Harry Potter and… “oh, what part do you like best”

Last week I reminisced about when Harry Potter first became the popular young adult read and about those who opposed it.  While the books did create a descent dialog about morals and what we should read or shouldn’t read, such conversations are weighty and often miss a vital part of why people even read Harry Potter – the books are fun!  They are well written with interesting characters and a very well constructed and believable world.

I love getting into conversations with HP enthusiasts (particularly those who have actually read the books).  Inevitably we get into the debate about which book we like best, which character we like best and which villain we like best – you get the idea.  This is the best part of literary criticism, not where the faults and failures are revealed but where the greatest and most genius parts of the story are relished and loved.

The first book will always have a place in my heart because, well it is where it all started, but the Prisoner of Azkaban is by far my favorite. I love the way time is manipulated; I love Professor Lupin and all the marvelous things he teaches the students; I love Buckbeak and I love the semi-happy way in which the story ends.  Harry for once in his life has a family that actually wants him and cares about him.  Granted he cannot actually be with his godfather, but Sirius Black’s very existence is a cheerful hope for a brighter future.  I think out of all the books, including the Epilogue, the Prisoner of Azkaban has the most hopeful of endings.  I know that the threat of Voldemort is even greater but for once Harry’s personal live is not raked with pain and loss.  In Prisoner of Azkaban Harry doesn’t lose as much as he gains.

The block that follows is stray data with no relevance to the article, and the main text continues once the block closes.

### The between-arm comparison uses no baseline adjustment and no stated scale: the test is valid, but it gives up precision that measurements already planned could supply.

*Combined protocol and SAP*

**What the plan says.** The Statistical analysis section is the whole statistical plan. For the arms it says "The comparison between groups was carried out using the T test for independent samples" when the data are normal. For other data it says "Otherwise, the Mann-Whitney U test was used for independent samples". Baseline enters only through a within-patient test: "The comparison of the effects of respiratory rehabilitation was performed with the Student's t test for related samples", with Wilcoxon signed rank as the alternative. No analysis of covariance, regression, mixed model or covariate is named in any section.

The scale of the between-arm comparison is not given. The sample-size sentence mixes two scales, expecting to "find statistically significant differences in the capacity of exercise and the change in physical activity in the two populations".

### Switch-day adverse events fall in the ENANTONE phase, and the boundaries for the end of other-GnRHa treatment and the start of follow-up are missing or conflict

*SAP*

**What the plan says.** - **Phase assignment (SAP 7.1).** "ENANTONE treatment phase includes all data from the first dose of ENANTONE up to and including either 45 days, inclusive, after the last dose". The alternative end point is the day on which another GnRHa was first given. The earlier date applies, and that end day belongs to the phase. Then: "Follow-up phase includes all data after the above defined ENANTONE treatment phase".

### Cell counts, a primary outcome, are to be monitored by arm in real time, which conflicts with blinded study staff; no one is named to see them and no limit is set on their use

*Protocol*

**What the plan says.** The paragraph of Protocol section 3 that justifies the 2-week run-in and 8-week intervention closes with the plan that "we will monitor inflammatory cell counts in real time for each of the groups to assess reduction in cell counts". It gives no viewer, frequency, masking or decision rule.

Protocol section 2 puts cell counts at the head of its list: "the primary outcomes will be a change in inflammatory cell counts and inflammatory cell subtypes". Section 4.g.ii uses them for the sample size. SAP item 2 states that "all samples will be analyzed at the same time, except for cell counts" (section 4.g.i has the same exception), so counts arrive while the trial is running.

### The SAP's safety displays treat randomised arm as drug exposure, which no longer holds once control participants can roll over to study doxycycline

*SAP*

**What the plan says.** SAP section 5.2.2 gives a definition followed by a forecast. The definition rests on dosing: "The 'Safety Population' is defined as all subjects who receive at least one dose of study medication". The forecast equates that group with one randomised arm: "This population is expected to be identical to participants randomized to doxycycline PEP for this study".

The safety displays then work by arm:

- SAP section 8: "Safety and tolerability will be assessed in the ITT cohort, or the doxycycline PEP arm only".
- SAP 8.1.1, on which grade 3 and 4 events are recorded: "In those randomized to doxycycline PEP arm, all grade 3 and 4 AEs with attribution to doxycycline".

My favorite character changes with my mood but there are several whose past intrigue me and several whose personalities are rather catching.  Lupin is fascinating.  He is humble, smart, but at times too timid which is interesting since he’s the werewolf. I would have loved to have known more about Sirius’s brother.  He did so much for the cause of defeating Voldemort and yet Rowling tells us so little about him.  Every one talks about Snape being a favorite and though I like him in an emo sort of way, I cannot say that I would classify hims as an absolute favorite.  I actually really enjoyed book four because of the introduction of the international schools.  I really liked Krum and would have liked to see more of him in the books.  Fred and George are perhaps my favorite characters.  I know that in real life I was not particularly fond of the guys like them, but in HP they are amazing.  When they make the swamp and Pro. Flitwit cannot bring himself to clean up all of it, well that scene was the most brilliant episode in the books.  And though in the books I never liked the Malfoys, I love Jason Isaacs’s portrayal of Lucius Malfoy.

There I think I covered the basics of most of my HP conversations. But since they are so much fun please let me know what your favorite characters are and which parts of the books (or movies) you like best.

The Cesspool of “Christian” Fiction: The Christian as Author Part I

A metaphoical view of the average “Christian fiction” section of your local bookstore.

Today I would like to start a series dealing with a very intense topic for writers who are also Christians in today’s world:  How do we define ourselves, and, in the end, does it really matter?  Most attempts to answer this question begin by setting up what I believe is a false dilemma.  On the one hand we have the idea of the “Christian author” and on the other that of the “author who just happens to be a Christian.”

Unfortunately, neither of those definitions really satisfies or is philosophically consistent, at least as currently understood.  Therefore, I would submit that we need to look at something new–or, more properly, a rediscovery of something old that has been forgotten.*